Hey Curt, Sorry about questioning your judgement! Name me the last five times the initiative process was used? The process is the last refuge from people like you and valentine!

  • MadMax
    Aug. 19, 2008 8:04 a.m.

    It appears by the comments from our legislative leaders that they are really out of touch with their roles and the true will of the people. We, the people, are not subject to their will, rather they are subject to our will. It is difficult to fathom that Utah voters are so far into the Republican Party they can not see those Republican politicians usurping their freedoms and running roughshod over representative government. Utah, please throw out these self-centered, out of touch with the public, ignorant of their responsibilities as representatives of the people and wrong-headed legislators. While every state has some of these folks, we have too many of them: Bramble, Valentine, Curtis, Buttars, and many others. The people must guard against those who would limit their voices in self-government.

  • Instereo
    Aug. 19, 2008 8:00 a.m.

    The Republican gerrymandering, lack of ethical reform, and their relationship with lobbyists is bad enough. Now they want to make the referendum process harder because they got spanked by the people with their voucher legislation because representing the people was not enough.

    They know the will of the people but seem to think that most will be asleep and they can do as they want even if it goes against the constitution. It's amazing to me how someone like Bramble can be so hypocritical and arogant.

    It's time to bring some balance back to Utah Politics.

  • Comical
    Aug. 19, 2008 7:56 a.m.

    It's funny that Bramble says that the Republicans listen to their constituents and then vote for what they want, yet the legislature passed the school voucher law, which his constituents then voted down by a 2-to-1 margin. Comical. Maybe those legislators need to clean the wax out of their ears and really listen to those who elected them! The U.S. is a republic not a dictatorship.

  • uncannygunman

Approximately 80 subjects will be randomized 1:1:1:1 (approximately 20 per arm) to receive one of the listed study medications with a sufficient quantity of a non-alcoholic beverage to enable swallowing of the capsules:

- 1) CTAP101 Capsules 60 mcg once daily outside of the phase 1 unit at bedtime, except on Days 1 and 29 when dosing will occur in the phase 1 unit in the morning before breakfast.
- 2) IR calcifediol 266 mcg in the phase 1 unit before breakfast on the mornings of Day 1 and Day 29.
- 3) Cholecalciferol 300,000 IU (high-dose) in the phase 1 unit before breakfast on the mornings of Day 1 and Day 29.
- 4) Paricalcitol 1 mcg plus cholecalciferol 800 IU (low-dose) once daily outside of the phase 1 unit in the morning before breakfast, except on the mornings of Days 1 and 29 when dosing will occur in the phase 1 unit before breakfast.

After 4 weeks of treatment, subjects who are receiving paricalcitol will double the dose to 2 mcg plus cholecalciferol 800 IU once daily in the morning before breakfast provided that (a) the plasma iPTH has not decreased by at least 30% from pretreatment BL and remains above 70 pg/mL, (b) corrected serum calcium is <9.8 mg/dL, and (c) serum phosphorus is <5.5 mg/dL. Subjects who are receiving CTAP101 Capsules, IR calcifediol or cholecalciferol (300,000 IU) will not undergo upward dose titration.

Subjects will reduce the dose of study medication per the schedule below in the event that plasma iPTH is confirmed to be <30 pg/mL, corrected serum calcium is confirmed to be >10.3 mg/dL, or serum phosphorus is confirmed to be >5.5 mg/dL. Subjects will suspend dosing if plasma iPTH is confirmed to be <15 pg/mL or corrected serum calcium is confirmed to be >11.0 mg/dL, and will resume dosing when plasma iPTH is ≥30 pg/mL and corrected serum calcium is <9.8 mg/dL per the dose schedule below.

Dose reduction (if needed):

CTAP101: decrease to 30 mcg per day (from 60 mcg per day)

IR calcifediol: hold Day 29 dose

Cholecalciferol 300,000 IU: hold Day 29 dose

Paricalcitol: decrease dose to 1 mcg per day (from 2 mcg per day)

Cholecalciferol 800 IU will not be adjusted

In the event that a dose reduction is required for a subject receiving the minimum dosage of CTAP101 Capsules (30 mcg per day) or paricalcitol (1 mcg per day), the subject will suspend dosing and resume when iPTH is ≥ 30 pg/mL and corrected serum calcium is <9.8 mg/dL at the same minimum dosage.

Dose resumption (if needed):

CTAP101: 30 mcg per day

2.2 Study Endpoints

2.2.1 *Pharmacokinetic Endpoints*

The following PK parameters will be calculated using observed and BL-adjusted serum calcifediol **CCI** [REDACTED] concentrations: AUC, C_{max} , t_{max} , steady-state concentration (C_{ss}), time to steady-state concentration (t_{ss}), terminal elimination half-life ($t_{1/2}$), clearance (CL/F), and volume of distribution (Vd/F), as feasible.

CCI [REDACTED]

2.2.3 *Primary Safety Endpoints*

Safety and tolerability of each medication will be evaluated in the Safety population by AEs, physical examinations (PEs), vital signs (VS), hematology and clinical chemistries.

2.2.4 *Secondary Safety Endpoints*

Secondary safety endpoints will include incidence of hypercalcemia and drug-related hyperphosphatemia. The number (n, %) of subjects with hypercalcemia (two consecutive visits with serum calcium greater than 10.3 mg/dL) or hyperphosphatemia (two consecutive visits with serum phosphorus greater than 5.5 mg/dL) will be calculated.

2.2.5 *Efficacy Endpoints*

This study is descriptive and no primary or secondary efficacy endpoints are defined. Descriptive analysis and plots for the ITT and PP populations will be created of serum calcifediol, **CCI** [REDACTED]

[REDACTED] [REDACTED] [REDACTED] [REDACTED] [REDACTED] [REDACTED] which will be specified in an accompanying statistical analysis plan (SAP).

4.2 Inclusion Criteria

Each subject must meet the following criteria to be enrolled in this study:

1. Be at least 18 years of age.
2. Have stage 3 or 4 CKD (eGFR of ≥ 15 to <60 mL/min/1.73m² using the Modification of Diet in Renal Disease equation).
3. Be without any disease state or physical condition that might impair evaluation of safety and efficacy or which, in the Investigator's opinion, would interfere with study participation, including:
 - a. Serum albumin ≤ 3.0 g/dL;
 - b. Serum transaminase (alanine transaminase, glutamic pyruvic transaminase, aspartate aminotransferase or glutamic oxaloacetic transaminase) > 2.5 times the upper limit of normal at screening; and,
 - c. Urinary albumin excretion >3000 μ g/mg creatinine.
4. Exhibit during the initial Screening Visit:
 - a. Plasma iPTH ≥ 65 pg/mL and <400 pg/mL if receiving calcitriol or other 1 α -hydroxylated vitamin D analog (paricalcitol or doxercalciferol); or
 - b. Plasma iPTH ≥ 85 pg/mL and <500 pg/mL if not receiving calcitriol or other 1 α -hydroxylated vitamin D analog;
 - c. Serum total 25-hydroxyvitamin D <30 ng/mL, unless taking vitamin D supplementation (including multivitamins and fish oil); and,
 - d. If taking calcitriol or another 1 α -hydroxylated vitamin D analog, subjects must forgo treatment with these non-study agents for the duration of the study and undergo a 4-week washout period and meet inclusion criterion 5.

Aug. 19, 2008 7:53 a.m.

    "Democracy is two wolves and a sheep deciding what's for dinner." My problem is that I am a sheep in a state full of wolves, so whether the wolves vote directly or through representatives, it is usually not in my best interests.

    I don't know what to think about the initiative process. In the vouchers case, it really provided a protection mechanism to bring the legislature in line with public opinion. But I do think the system is capable of being abused and could result in some ghastly laws. Remember that the vile Amendment 3 was ratified by popular vote just a few short years ago.

  • Stop Complaining, Take Action
    Aug. 19, 2008 7:50 a.m.

    Friends, Romans, Republicans, lend me your ear. I tend to vote Republican on a national level and I am quickly being converted to a Democrat on the state level. Can you believe the arrogance of Bramble, Valentine, et. al.? Two things have to happen: 1. Utah County voters have to have the courage to vote against Bramble and the other power grabbers (I promise you that you will not tear a hole in the universe if you vote against a Republican). 2. Voters statewide should take a serious look at Springmeyer for governor. He will veto any crazy piece of legislation that crosses the governor's desk. His veto may be overridden, but he will make them work for their bad laws. Huntsman doesn't have the backbone to stand up to the lunatic right. Stop complaining, take action.

  • Embarrassed Republican
    Aug. 19, 2008 7:47 a.m.

    I remember when Karen Shepherd made the mistake of telling the press that she knew more than the people she represented. That was the end of her term in office. Now, we have powerful republican leaders telling us citizens we have no business messing with government. Is this for real? I agree with the GOP powergrab above: the republican party is too powerful in utah - and arrogant - and they don't even care. It is so sad. I think I will have to vote for a democrat this year - which will probably make my dad roll over in his grave. The republican party needs to learn that good government is the business of the people - and when they don't want to hear the voice of the people, then they cease to be good governors, and become tyrants.

  • Intoxicated by power
    Aug. 19, 2008 7:45 a.m.